A police officer aims his shotgun at two men riding a motorcycle during a protest against Nicaragua's President Daniel Ortega in Managua, Nicaragua, Monday, May 28, 2018.
A police officer aims his shotgun at two men riding a motorcycle during a protest against Nicaragua's President Daniel Ortega in Managua, Nicaragua, Monday, May 28, 2018.

The United Nations is urging the international community to intervene in Nicaragua to prevent it from falling further into political and social chaos.

The U.N.'s human rights office issued a report Wednesday detailing numerous violations carried out by the government since April 18, when protests broke out over President Daniel Ortega's plan to cut social security benefits. Authorities launched a crackdown against the demonstrators, aided by armed civilian supporters of Ortega who were mobilized into "shock forces" or "mobs" who attacked and harassed protesters, "often in a joint and coordinated manner" with police.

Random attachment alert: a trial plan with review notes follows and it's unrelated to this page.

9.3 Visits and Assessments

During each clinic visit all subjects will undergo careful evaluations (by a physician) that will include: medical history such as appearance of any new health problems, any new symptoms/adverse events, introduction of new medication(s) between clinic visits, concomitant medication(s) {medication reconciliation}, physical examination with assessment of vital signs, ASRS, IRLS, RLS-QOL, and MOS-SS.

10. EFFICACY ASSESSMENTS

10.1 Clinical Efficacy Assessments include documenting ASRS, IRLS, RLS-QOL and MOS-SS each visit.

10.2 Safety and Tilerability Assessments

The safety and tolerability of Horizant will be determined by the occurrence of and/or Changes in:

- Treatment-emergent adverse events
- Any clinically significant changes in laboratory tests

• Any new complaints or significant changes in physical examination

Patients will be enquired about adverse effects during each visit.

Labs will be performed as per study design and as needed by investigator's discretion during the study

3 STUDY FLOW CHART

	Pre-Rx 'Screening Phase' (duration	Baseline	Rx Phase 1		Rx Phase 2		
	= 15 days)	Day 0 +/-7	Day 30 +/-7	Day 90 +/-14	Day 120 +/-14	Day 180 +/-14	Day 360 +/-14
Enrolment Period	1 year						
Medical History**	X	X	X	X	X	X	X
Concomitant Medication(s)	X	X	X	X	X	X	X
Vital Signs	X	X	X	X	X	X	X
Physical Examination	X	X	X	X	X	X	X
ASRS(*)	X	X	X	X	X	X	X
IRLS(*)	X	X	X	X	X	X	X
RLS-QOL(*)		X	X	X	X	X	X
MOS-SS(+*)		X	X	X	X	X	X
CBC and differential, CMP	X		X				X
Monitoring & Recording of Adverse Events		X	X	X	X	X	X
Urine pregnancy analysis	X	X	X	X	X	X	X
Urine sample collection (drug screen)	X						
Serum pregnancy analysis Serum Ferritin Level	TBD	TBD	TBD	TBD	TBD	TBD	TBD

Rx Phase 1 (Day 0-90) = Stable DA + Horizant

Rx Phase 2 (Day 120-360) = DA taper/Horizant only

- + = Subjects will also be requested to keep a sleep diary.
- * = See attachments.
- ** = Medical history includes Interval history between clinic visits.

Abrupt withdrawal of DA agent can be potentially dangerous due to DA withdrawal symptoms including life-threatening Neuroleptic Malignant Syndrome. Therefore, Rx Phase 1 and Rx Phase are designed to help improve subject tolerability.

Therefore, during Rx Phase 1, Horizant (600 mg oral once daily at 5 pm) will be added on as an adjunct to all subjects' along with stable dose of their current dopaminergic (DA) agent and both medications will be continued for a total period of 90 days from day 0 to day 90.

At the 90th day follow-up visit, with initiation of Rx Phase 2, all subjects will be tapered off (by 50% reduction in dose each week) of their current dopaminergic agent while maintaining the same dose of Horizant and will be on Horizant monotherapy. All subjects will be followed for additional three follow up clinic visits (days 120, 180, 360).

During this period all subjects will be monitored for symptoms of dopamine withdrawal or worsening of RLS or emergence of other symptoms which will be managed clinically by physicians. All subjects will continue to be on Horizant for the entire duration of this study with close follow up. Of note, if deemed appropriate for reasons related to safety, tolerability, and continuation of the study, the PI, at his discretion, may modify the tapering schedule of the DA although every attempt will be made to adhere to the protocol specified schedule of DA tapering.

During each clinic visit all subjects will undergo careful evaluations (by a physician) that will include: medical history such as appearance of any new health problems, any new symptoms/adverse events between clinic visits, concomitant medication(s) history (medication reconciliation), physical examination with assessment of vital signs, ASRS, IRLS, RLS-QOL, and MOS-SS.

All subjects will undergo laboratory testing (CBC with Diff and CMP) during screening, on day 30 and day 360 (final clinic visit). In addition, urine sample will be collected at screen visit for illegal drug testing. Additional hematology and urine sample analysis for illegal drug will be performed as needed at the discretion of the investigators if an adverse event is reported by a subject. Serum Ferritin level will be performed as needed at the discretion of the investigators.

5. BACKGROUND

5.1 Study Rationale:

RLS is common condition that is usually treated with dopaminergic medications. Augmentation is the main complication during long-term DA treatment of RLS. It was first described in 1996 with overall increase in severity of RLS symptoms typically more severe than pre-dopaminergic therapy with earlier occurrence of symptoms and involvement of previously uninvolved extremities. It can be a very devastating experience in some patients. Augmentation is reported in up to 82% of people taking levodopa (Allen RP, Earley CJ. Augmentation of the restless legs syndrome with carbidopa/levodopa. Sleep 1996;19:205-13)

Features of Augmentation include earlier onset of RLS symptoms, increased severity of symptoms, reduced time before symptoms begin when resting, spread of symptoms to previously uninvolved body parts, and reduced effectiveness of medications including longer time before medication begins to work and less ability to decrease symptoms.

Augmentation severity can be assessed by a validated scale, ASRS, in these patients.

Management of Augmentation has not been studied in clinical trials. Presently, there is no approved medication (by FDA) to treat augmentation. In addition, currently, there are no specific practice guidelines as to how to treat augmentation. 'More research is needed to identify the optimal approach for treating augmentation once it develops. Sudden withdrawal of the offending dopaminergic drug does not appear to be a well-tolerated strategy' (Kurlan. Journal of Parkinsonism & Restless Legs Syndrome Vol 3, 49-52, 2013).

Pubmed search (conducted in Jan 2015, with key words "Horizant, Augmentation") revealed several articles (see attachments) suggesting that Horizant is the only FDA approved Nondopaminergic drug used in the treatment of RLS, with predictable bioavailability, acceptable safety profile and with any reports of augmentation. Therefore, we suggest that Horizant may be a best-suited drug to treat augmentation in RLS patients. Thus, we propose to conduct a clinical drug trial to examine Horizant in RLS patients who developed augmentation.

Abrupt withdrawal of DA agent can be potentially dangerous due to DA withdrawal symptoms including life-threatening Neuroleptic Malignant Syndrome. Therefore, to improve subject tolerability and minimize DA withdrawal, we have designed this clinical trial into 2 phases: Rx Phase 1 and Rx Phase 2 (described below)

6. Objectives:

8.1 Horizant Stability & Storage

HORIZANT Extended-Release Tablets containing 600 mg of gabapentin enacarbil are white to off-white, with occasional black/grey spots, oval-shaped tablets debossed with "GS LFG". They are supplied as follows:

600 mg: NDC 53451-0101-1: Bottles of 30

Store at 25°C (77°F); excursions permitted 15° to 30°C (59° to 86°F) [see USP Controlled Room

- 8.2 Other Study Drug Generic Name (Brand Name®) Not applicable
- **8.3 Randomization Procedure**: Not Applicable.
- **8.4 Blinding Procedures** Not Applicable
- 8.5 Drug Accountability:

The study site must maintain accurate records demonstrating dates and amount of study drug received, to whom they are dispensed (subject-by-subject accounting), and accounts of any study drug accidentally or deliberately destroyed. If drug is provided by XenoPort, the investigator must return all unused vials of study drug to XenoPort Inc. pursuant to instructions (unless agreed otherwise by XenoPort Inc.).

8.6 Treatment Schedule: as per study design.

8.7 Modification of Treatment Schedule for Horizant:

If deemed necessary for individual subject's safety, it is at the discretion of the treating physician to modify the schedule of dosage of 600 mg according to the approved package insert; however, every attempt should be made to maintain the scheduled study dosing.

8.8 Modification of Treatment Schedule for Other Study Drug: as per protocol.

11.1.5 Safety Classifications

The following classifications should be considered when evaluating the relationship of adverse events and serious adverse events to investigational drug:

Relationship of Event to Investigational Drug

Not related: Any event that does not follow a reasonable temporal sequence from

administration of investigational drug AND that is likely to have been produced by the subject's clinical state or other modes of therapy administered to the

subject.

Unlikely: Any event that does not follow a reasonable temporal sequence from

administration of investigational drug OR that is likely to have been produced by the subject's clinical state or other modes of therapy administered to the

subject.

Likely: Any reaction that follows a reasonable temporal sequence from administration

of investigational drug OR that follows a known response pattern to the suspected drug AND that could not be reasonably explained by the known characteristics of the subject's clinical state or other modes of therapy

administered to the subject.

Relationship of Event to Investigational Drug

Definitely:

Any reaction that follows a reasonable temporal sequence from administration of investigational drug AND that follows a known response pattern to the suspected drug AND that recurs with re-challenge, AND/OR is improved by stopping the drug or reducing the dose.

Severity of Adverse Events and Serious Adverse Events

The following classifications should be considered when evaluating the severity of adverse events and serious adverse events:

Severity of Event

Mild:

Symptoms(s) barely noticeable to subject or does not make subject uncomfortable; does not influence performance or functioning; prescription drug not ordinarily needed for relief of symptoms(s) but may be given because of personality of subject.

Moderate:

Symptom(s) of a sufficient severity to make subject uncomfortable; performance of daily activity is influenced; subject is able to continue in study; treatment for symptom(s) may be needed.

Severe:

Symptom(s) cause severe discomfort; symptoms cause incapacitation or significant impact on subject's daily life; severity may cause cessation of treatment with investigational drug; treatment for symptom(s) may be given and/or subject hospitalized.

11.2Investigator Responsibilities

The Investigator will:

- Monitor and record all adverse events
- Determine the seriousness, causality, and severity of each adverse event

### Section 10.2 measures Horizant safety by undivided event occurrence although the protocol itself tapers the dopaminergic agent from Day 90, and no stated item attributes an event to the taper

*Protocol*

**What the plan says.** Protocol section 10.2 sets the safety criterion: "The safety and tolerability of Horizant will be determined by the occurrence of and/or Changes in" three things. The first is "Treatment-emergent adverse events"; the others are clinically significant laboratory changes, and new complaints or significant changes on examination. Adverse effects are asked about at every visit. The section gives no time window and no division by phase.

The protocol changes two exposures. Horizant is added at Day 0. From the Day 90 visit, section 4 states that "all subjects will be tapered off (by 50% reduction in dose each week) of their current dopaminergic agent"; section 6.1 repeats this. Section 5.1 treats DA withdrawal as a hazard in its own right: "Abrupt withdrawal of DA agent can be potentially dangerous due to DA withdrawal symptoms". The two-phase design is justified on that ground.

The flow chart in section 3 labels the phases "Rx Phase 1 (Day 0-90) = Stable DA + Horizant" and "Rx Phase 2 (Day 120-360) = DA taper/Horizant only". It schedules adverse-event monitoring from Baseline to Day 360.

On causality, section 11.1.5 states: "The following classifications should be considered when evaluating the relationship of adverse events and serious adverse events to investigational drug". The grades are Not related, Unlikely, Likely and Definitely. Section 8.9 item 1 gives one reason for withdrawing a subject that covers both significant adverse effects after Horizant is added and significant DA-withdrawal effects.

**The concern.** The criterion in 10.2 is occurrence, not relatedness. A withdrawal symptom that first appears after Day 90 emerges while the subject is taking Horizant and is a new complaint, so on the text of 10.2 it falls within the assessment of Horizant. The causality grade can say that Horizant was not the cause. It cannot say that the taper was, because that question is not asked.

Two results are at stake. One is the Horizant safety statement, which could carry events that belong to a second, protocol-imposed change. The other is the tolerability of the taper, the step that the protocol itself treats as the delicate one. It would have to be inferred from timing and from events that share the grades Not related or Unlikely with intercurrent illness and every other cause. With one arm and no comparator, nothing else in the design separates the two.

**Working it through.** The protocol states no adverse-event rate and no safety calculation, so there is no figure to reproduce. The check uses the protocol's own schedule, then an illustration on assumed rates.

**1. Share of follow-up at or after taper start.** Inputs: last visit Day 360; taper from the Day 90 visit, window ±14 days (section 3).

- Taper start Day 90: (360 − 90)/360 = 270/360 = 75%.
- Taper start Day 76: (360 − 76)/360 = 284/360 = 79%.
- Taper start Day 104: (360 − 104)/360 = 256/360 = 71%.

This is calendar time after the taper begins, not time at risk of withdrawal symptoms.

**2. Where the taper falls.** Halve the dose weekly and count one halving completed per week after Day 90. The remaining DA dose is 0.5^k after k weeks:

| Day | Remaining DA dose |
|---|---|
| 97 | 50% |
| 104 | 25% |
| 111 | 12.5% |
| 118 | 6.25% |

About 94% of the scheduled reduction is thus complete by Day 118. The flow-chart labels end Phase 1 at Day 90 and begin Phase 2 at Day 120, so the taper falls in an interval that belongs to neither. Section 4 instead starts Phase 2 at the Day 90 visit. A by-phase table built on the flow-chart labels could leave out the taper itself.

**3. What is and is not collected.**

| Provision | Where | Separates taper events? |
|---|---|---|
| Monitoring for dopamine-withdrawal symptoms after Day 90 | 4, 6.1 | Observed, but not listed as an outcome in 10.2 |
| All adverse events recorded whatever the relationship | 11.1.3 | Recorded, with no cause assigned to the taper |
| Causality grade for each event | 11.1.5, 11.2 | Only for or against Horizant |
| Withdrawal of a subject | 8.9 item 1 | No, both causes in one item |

Armed pro-government militia members flash victory
FILE - Armed pro-government militia members flash victory signs as they occupy the Monimbo neighborhood of Masaya, Nicaragua, July 18, 2018.

The report says more than 300 people have been killed and 2,000 injured since April, and at least 300 others are being prosecuted for participating in or supporting the protests.

Investigators have also documented numerous reports of enforced disappearances, arbitrary arrests and instances of torture.

People march with Nicaraguan national flags during
FILE - People march with Nicaraguan national flags during the commemoration of Student Day, demanding the ouster of President Daniel Ortega and the release of political prisoners, in Managua, July 23, 2018.

U.N. human rights chief Zeid Ra’ad al-Hussein is urging the Human Rights Council to establish an international inquiry or truth commission "to ensure access to truth, justice and reparation for victims."